It’s not every class that sees students bursting through the doors, some literally screaming with excitement as they run to their seats. Of course, it’s not every class that ends with John Mayer playing The Grateful Dead’s “Friend of the Devil.”
The Grammy-winner and former Berklee College of Music student held an intense two-plus-hour master songwriting class for a select group of six Berklee students, in front of a crowd of some 500 students, faculty, and staffers, in the college’s auditorium Friday.
Mayer is in town this weekend to play two shows at Fenway Park with Dead & Company — but if he ever retires from that gig, he has a solid backup career as a professor.
“I love teaching,” Mayer, 39, told the Globe in an interview after the clinic. The son of an English teacher and high school principal, he added with a laugh, “I would 100 percent rather teach at Berklee than do ‘American Idol’ or something.”
Each student performed one original song, either on guitar or piano, with their lyrics projected on a screen behind them. Mayer responded in real time, often contemplating with hand on chin, at times boring holes into the ground, listening, thinking, tapping his fingers, or nodding his head at certain turns of phrase.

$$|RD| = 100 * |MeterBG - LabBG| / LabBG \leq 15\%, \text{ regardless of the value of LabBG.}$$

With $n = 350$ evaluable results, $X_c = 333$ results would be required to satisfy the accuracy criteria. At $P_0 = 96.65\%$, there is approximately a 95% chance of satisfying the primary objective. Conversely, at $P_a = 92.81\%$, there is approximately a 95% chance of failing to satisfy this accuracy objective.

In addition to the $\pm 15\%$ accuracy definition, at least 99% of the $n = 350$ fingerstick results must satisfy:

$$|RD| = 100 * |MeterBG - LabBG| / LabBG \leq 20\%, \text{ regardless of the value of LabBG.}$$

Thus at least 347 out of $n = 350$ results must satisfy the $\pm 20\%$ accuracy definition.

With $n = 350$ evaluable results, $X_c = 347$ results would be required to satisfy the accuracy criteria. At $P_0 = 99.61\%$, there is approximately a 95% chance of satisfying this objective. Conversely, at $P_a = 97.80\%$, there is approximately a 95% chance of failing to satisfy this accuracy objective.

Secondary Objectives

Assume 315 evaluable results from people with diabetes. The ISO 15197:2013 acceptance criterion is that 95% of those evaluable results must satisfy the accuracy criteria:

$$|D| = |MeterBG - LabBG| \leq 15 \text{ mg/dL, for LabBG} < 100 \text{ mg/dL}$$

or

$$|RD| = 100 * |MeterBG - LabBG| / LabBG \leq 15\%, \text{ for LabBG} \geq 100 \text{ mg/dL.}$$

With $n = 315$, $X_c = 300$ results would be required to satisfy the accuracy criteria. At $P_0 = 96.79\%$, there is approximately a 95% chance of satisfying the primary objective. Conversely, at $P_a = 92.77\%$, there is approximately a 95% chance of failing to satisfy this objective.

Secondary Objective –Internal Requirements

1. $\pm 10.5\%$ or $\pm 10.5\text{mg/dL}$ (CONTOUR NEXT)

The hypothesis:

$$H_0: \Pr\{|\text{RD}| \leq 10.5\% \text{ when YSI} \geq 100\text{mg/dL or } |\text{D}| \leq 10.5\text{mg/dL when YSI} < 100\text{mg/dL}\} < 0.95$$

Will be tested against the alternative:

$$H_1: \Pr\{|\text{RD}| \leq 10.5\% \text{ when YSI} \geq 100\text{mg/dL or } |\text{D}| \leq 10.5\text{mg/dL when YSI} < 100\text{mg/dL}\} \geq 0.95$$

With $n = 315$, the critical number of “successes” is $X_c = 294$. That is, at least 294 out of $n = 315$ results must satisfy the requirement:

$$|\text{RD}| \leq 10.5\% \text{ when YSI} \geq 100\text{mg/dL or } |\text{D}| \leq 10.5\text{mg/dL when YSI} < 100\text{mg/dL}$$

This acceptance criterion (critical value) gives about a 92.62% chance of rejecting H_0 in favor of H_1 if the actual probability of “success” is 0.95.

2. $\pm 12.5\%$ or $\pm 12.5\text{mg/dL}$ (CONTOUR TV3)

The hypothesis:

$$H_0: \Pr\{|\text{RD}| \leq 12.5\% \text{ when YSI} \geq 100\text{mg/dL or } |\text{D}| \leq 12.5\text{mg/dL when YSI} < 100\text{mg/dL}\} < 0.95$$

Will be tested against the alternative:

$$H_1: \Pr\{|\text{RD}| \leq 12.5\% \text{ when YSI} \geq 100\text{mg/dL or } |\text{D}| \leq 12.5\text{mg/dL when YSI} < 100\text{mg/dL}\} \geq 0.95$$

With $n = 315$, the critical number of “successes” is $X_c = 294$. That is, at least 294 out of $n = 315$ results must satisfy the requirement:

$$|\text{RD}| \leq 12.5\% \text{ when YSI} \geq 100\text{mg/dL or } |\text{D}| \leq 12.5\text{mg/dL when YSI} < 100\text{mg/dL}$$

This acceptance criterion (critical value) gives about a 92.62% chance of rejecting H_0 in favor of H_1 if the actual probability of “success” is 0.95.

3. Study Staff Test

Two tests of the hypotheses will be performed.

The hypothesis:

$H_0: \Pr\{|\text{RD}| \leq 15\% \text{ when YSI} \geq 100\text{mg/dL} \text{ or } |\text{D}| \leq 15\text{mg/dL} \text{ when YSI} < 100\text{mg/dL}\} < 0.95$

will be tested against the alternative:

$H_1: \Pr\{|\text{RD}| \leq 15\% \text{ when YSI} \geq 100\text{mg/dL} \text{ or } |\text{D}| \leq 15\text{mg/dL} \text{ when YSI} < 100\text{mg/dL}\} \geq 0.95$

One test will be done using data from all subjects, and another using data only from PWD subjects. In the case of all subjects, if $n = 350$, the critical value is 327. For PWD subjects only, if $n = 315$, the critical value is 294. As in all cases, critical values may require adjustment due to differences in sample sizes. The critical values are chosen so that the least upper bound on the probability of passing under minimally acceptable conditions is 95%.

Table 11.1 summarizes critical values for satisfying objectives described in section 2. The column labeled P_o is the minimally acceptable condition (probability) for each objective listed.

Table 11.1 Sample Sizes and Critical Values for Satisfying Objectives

He often had a student play a song two or three times over: “Just one more time. We’re going to crack it.”
After Callie Sullivan performed her song, “The Sinner,” Mayer suggested she try one line in a different key. The change was noticeable, and left Sullivan smiling and the crowd cheering.
At other points, Mayer offered pointers and comments like:
“You’ve got these great couplets . . . mixing colloquial speak with poetry.”
“Are you in A minor? There’s something about A minor that there’s really nice to write in . . . but there can be real emo feel to it.”
“This is where songwriting is like a crossword puzzle. It’s a code. It’s math. That’s why I always write with a whiteboard.”
“The song is so abstract — there’s room to grow the lyrics to be just as freaky.”
“See this line? There’s a whole other song there behind that line.”
Mayer told the Globe after the show, “I wish we could’ve [broken] for lunch, and gone back out there. I love this.”
As for why he held the class?
“I see myself as a product of Berklee. I understand them so well because the school is a part of me. And kids trust someone who is in the real world doing it,” he said. “These kids are 20 years younger than me, playing music with the same heart and soul I was playing with in this same building 20 years ago. We’re all panning for gold in the same location. This is a building based on wild hope.”